Our fair city is nationally recognized for developing our technology- and innovation-based ecosystem, due in large part to our state-of-the-art fiber optic Internet connection–our fiber loop. Last week on October 9, we were visited by U.S. Congressman and Democratic Whip Steny Hoyer and Congresswoman Barbara Lee to tour the fascinating parts of West Gate (now called The Gate) and give kudos to Pat Kennedy, Mayor Stephen Cassidy, Copper Harbor Company, Type A Machines, and others who are increasingly part of the foundation of our new ecosystem.
There’s little doubt that schools need to be looking at and incorporating teaching methods and content relative to the present and future, instead of engaging in methodology exclusive to the past. That includes changes to the networks and infrastructure connecting schools. When a lesson needs to be shared for class, and hundreds of students in one school need access for each of their lessons at the same time, our aging and often copper-based networks are just not up to the task.
Below is a brief recap from a series by Reinventors Network on Reinventing Education.
There is a through-line to a 21st-century digital version of elementary and high school education, and some of those closest to that future, technologists and entrepreneurs, have a pretty good idea what it will look like.
San Leandro Schools are on the map for big changes. Our children and young adults will be much better prepared for their futures when their learning is enabled by a gigabit network.
FLEETedu had a photo-taking drone flying high above our heads and took the shots here. On the right is the evening just getting started. The white L-shaped object was the tent for the demos and companies with computers, monitors, gear, and sample work. (It was much bigger than it looks in this picture.) The white area to the left of the Bee vehicle was where the music and speeches took place.
As the skies darkened, we were treated to the Bee’s flaming tentacles (shown on the left) and a cold bottle of water or Drake’s beer. Wi-Fi was available for everyone to use, and they did: checking their Twitter feeds, Facebook pages, emails, and who knows what else.
It was 9pm before we headed home, heads full of new things learned. Crazy amazing in all directions.
AT&T and Verizon have asked the Federal Communications Commission not to change its definition of broadband from 4Mbps to 10Mbps, saying many Internet users get by just fine at the lower speeds.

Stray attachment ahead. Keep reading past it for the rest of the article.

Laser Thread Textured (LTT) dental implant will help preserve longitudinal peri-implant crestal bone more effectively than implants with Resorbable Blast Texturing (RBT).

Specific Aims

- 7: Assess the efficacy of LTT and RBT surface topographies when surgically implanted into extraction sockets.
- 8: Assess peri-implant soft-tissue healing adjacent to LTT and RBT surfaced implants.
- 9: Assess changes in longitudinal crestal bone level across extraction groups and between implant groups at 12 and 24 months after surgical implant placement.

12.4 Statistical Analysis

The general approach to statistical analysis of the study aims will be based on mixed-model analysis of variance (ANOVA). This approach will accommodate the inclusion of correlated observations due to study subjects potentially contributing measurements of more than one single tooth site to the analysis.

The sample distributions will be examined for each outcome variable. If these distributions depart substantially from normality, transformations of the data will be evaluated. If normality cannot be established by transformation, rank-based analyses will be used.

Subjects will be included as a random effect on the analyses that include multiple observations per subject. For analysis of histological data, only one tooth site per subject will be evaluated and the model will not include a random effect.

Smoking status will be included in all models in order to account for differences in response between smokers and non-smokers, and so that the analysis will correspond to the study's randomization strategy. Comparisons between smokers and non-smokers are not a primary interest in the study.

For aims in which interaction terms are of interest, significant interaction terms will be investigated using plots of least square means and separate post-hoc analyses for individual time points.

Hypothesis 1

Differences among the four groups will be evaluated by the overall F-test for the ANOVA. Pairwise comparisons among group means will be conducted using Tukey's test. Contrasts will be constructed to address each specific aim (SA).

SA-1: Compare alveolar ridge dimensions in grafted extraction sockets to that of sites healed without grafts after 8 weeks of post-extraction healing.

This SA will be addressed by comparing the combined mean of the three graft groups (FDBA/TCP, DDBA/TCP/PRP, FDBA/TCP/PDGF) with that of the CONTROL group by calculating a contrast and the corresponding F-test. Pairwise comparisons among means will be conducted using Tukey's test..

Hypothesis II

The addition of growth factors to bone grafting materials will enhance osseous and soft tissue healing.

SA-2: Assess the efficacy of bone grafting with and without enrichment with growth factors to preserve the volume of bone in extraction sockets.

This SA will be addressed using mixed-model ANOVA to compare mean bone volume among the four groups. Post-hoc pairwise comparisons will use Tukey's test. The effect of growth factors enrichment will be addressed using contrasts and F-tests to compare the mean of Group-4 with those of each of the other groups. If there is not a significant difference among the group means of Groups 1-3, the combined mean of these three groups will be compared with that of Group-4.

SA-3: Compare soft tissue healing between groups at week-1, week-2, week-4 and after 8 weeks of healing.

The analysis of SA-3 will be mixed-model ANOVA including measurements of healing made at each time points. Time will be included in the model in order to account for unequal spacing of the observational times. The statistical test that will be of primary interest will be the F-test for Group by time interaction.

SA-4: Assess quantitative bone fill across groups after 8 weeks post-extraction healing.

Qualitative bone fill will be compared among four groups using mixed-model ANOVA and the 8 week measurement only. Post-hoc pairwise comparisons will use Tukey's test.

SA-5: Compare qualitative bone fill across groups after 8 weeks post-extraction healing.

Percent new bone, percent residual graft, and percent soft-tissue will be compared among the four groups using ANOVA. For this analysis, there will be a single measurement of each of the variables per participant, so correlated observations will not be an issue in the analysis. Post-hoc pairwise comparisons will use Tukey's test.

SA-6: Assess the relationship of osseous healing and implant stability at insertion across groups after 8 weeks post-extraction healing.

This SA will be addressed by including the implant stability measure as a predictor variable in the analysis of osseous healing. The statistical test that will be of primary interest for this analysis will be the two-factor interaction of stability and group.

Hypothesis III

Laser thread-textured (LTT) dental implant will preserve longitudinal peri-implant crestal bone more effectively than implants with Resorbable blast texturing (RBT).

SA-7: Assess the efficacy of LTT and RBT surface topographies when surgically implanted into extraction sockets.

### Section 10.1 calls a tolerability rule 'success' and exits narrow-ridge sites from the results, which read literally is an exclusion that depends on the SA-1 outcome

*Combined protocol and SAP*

“Given the pace at which the industry is investing in advanced capabilities, there is no present need to redefine ‘advanced’ capabilities,” AT&T wrote in a filing made public Friday after the FCC’s comment deadline (see FCC proceeding 14-126). “Consumer behavior strongly reinforces the conclusion that a 10Mbps service exceeds what many Americans need today to enable basic, high-quality transmissions,” AT&T wrote later in its filing. Verizon made similar arguments.
In contrast, Comcast says that about 47 percent of their subscribers get at least 50Mbps. The cities (including San Leandro) that have gigabit access show no signs of slowing their subscriber base.
An intriguing table in the article, FCC 2014 Household Bandwidth Scenarios, shows a single user in a “low use household” using at least 4 Mbps to watch/record one standard streaming movie, one voice call, a little browsing and syncing. A single user in a “high use households” needs at least a 10Mbps download speed to watch/record one super HD movie, make one HD video call, move files to/from the cloud, and check for email. The truth is that households are rarely one user and one device, and since we’re talking home use, demand times tend to be concentrated into parts of the day when people are home. Also note that the focus of this table is on “consuming” (downloading) and not “sharing” (downloading and uploading) as an Internet of Things will require.
As our health, energy, and communications technologies advance, so will the data requirements for coordination and management at home and away. AT&T and Verizon don’t wish to meet the needs of the present or be a part of the future. That would be fine if they weren’t the only provider in many areas. It’s the job of the nation’s policymakers to rightfully aim higher and redefine broadband with an eye toward the future. We encourage you to let the FCC know your thoughts on minimum broadband speeds, AT&T’s and Verizon’s claims, or other matters affecting your Internet access by phone, email, letter, or otherwise.